July Tip Bits

Inflation is coming: should you increase your prices?

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Inflation is currently running at 1.5%, but experts are forecasting that it’s likely to increase over the next year or two. The rising cost of goods and services has been driven by local labour shortages as well as higher shipping costs and product scarcity worldwide.

The result of all these higher prices is that it is becoming more expensive to run your business.

Should you increase your prices?


Reasons to increase your prices

You could be ready to raise prices if:

  • You haven’t raised prices for a long time, or you usually raise prices annually but didn’t in 2020.
  • Competitors are raising their prices, or you’re more than slightly cheaper than the competition.
  • You have reviewed the market and you think customers will accept a price increase.
  • Your costs have increased significantly and you need to meet those costs.


Reasons to leave prices the same

You might choose to leave prices the same if:

  • You recently raised your prices.
  • Competitors are not raising prices, or you’re more expensive than the competition.
  • Your research indicates your clients would not accept higher prices.
  • The cost increases haven’t impacted your business much.
  • Changing to new pricing would cost more (in marketing or printing prices, for instance) than you would gain.


A difficult decision

It can be difficult to make the decision on increasing your prices. We can work with you to run a cost-benefit analysis of the potential outcomes, so just drop us a note or give us a call and we’re happy to help.


Ever thought of asking your accountant these questions?



When a client who we haven’t seen for ages comes in to sign their tax returns and we skim over their accounts, we like to ask them is there anything else I can help you with?   Our day is made when we are asked questions about the business.  There are a couple of opener questions that we would love to engage you with.

  • Is there any way you can help me grow my cash, my profit or my revenue?
  • I would like to discuss how to improve my team performance & culture.
  • Am I structured correctly for the size of my future business?
  • Is it a good time to grow my team?
  • Do you have any ideas about marketing?
  • Can you help me set some new goals and keep me accountable to the changes I want to make in my business?
  • What do you teach in your workshops?
  • How would it be helpful for my business to set a budget?
  • Am I likely to achieve my retirement goals with my present level of savings/investment?
  • Is there a digital app that I could implement this year to help me be more efficient?

So next time you visit feel free to ask one of these or one you’ve been thinking about yourself.    We are accountants who are privileged to see into many business and there are certain habits that the best business owners have and one of them is to ask lots of questions and really seek understanding.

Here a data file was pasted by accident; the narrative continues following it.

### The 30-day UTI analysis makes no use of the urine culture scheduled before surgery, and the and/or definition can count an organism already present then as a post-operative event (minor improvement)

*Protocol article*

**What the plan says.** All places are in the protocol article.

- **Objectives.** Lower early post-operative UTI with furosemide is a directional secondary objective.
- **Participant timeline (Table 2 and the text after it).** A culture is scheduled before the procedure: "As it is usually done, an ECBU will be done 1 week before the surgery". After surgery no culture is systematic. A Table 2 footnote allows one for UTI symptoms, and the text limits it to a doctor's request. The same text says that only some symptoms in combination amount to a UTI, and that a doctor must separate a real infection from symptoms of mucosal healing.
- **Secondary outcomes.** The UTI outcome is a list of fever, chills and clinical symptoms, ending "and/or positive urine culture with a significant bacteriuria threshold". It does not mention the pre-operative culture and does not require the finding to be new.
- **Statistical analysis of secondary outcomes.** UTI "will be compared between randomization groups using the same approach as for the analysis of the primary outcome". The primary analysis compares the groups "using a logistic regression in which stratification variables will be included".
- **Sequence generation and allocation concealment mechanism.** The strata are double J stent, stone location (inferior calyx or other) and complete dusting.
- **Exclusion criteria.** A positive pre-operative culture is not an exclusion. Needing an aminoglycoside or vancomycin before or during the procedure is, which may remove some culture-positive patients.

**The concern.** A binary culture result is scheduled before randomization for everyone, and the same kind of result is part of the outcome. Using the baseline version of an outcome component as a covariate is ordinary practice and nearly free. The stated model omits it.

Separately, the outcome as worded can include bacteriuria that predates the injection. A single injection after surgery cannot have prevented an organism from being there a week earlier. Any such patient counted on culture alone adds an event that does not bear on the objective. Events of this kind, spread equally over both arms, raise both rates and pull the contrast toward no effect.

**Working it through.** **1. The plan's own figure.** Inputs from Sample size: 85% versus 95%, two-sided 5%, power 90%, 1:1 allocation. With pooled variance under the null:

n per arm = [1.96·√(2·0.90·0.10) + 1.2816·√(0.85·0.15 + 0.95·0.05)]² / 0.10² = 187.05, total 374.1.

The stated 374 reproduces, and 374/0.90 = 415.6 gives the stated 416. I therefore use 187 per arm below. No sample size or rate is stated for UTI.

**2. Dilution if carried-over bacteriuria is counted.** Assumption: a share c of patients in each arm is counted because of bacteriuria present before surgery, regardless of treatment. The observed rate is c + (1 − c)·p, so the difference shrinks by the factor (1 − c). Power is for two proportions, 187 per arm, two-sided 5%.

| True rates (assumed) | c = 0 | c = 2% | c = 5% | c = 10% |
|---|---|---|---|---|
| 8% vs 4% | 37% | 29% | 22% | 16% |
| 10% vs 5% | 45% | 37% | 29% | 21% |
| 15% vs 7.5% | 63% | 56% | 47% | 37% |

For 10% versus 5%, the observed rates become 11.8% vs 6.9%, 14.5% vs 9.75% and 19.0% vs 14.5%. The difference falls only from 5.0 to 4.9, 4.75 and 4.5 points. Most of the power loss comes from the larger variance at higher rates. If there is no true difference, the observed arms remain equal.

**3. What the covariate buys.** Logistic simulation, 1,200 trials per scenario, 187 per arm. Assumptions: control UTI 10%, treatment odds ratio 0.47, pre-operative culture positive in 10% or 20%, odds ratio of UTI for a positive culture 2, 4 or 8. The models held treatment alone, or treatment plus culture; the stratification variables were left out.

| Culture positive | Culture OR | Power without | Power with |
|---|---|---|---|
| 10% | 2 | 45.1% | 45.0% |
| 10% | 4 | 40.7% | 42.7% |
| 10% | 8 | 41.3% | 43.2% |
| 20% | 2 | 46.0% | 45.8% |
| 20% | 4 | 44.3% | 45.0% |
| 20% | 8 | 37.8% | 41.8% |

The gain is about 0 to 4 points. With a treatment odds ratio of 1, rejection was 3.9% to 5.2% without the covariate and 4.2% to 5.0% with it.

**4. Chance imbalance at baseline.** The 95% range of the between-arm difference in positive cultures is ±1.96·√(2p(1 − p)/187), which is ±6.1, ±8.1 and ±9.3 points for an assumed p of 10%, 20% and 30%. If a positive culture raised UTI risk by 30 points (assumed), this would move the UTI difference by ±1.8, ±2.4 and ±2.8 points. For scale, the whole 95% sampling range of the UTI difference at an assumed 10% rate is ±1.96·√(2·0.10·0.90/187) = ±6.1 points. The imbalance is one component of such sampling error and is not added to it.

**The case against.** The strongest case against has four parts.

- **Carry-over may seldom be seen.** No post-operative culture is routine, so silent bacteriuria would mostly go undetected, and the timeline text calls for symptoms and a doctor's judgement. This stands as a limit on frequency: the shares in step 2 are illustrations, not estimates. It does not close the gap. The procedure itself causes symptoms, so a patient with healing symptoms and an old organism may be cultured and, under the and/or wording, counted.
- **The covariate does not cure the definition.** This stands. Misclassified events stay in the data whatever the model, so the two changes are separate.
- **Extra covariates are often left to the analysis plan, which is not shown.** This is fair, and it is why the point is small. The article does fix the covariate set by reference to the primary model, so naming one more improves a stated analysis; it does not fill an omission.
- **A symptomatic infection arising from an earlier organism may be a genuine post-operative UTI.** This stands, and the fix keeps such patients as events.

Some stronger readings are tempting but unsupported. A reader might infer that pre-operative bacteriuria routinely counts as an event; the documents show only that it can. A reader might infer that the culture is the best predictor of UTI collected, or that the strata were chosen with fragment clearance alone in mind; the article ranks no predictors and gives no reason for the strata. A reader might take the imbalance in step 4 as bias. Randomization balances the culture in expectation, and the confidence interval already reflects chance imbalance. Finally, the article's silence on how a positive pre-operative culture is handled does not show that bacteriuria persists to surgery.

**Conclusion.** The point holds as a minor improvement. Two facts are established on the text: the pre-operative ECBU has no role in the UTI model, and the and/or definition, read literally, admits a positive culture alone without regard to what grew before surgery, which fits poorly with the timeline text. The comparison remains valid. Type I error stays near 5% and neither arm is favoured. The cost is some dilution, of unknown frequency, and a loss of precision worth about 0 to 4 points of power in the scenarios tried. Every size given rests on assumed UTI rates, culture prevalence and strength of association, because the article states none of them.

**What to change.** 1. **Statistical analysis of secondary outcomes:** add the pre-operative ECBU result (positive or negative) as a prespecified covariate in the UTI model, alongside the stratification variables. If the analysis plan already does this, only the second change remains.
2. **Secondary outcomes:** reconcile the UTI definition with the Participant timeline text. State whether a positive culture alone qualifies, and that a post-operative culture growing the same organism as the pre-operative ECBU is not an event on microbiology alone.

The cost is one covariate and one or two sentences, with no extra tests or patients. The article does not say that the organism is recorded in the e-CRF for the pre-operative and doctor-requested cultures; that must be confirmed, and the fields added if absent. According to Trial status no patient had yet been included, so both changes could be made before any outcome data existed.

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The Holidays Act is changing – but you’ll need to comply in the meantime

A major overhaul of the Holidays Act 2003 is underway, which is welcome news because this is a notoriously tricky Act for businesses to comply with.

Many businesses have been caught out over the years, including Bunnings, NZ Post and McDonalds. Even the NZ Police, several local councils and MBIE have found themselves with big wage bills to pay after unintentionally underpaying staff for holidays.

The new legislation is designed to make it simpler for businesses to correctly calculate holiday pay, and it looks set to be introduced in early 2022. In the meantime, though, you’ll still need to comply with the existing Act.

Keep accurate and up-to-date records

You don’t want to underpay or overpay your staff members, so it’s important to keep accurate records of when they work. This includes:

  • Records of the hours each person has worked and what they were paid for those hours
  • Annual leave accrued and taken
  • Sick leave and bereavement leave taken
  • Any public holidays worked and what was paid for those hours
  • Keep all your records up to date.

Workers may also be entitled to domestic violence leave or parental leave, and they can apply for unpaid leave.

Tools and guidance

You can use the Holiday Tool from Employment New Zealand to help you work out what to pay someone when they are on leave. You can also read more tips for compliance here.

Or you can give us a call. We can help you sort out your payroll and make certain you’re complying with the Holidays Act, even in complex situations with part-time employees.

Sick leave entitlement changes

The recent passing of the Holidays (Increasing Sick Leave) Amendment Act increased the employee sick leave entitlement from 5 to 10 days per year. The change comes into effect on 24 July 2021. The day in which the employee’s sick leave increases is based on their next entitlement date and not automatically from 24 July.

Median wage increase

The median wage increased from $25.50 to $27 gross per hour from 19 July 2021. This has implications for employers who may be intending to employ staff on an essential skills visa or residence visa.

Covid-19 vaccinations and employees

As the vaccination programme rolls out across New Zealand, you might be wondering what your obligations are as an employer. Make sure you are clear on what you can and cannot do when it comes to Covid-19 vaccinations and your workers. Employment New Zealand has released some guidelines to help employers understand their role in the vaccination process. The guidelines can be found on their website together with a one-page PDF for your workplace.

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